On the streets of Paris
15 November 2010 | Tim Phillips
The city of Paris has a broadband problem that you would expect to find in the developing world: there just isn’t enough fibre to the premises.
“The moment you go to suburban Paris, there’s a service constraint. Fibre has not been rolled out in a lot of places, so you are restricted to 512K or 1Mb, even in economic development areas,” says Shayan Sanyal, CMO of 15-person start-up Bluwan. Sanyal knows all about this: he’s trying to get broadband hooked up in Bluwan’s Paris office. The local ISP will do this for him – for €3,000 per month.
In addition, wireless broadband has its own problems in Paris. It is under attack from pressure groups such as Robin des Toits (“Robin Hood of the Rooftops”), which objects to broadband wireless because of the health risks of radiation. So providers may find that their Wifi projects are politically sabotaged or, in some cases, that their transmitters are more directly affected by anti-wireless vigilantes.
Sanyal’s irritation with Parisian broadband is tempered because Bluwan, an offshoot of defence contractor Thalys, has turned the problem to its advantage. In 2006, Bluwan – in the early stages of adapting military wireless technology for civilian use – was invited by the city to use experimental “Fibre Through The Air” (FTTA) Gigacom technology to bridge the broadband gap.
Robin des Toits might be happier with Bluwan’s Gigacom transmitters: radiation is less than 0.1V per metre on the street and negligible inside buildings, but by 2011 the service will offer up to 100Mbps for consumers and businesses who can get access. If the service is commercialised, it will be at the retail prices that users in the fibre-rich cities of Europe would recognise.
FTTA uses the 30GHz spectrum in Europe (and it plans to use 10GHz in places where 30GHz is still used by the military) to provide a broadband wireless which, since the beginning of 2010, has been delivering 30Mbps broadband bandwidth and 12 channels of HDTV to two Parisian universities. This comes from a 16km wireless backbone which straddles the east of the city. A single antenna delivers service over a range of 7km and can provide backhaul for existing Wifi.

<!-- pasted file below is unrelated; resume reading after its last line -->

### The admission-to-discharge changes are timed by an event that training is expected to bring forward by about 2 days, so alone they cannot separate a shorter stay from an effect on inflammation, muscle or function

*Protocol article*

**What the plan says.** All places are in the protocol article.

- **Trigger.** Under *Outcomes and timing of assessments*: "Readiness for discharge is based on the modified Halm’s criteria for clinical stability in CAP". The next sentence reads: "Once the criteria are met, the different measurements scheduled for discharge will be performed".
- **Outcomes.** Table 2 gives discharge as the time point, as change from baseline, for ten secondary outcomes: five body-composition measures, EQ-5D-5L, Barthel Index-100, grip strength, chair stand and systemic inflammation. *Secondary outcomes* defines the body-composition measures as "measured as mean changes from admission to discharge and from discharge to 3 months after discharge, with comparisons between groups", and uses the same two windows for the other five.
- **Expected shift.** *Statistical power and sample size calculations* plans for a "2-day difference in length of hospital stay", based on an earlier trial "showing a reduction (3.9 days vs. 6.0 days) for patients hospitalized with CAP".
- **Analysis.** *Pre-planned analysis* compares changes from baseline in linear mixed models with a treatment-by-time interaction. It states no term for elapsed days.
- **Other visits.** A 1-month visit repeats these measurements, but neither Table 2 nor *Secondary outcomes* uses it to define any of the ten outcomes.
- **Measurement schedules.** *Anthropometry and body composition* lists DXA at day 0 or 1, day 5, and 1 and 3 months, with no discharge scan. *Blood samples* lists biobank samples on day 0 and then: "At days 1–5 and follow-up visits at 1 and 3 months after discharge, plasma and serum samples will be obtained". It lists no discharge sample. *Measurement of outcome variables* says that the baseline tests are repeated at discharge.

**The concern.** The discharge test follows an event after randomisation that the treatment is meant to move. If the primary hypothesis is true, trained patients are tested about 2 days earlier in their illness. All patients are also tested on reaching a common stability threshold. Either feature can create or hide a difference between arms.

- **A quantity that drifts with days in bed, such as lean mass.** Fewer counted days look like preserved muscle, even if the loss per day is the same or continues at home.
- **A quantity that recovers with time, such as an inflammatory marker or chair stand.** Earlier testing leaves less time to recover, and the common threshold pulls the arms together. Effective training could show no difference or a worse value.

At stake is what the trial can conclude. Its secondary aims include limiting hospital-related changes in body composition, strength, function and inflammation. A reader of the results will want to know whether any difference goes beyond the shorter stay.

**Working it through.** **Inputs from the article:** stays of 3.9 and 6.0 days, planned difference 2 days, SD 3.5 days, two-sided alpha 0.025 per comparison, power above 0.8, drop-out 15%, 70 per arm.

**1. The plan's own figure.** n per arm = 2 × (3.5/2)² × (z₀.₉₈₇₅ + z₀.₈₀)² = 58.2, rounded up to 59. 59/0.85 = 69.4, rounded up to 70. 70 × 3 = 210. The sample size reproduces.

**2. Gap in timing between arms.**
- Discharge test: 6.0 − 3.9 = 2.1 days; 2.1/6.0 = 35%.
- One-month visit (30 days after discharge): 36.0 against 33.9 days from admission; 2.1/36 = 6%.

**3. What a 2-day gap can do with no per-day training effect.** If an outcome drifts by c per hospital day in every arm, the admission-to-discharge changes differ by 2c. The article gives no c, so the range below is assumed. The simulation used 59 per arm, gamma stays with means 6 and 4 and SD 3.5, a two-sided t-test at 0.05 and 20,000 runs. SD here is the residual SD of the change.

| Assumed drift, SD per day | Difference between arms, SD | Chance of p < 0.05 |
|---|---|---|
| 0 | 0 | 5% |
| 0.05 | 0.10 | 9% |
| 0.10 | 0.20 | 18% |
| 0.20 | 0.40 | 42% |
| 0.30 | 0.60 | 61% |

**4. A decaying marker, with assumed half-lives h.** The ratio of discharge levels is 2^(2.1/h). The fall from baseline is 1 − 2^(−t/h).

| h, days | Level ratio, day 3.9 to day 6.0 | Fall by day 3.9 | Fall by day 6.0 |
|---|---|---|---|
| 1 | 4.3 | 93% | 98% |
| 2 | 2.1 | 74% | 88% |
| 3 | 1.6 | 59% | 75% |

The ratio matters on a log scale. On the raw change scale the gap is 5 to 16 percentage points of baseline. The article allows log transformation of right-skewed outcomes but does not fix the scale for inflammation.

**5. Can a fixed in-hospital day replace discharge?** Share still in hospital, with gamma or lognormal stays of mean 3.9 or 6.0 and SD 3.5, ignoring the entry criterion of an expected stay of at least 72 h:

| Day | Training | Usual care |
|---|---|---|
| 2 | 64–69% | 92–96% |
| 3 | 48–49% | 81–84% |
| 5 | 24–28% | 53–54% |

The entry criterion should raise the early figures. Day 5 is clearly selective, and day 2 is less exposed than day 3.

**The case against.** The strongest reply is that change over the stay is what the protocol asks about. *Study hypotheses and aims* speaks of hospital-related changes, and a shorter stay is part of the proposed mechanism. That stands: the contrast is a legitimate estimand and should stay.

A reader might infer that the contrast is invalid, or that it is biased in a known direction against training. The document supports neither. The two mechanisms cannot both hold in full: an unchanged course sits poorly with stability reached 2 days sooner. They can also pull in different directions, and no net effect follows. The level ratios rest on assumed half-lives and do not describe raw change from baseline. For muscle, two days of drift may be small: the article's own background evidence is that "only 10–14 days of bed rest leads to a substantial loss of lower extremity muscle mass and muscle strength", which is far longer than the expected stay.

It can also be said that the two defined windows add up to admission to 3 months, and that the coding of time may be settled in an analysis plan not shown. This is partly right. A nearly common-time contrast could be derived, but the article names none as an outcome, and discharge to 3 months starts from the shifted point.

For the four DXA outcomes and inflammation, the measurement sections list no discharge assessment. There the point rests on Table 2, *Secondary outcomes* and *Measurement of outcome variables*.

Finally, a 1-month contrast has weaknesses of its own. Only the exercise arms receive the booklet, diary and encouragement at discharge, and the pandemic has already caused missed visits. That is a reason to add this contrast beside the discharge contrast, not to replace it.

If Bluwan’s FTTA can be commercialised, it has all the advantages of Wimax and few of the disadvantages. Its biggest opportunity in the long term would be in providing low-cost rural broadband. In the short term, it can function in towns and cities both as a triple-play retail service to the home, and as backhaul for 3G and 4G.
In a downturn, universal rural broadband doesn’t seem as urgent as it once did. Bluwan is talking to half a dozen regional departments in France – “they are running the numbers for deploying fibre, and they don’t have even one tenth of the budget they need” – and has a second trial kicking off in Slovakia with Orange. Thinly populated areas could potentially find their bandwidth problems solved affordably.
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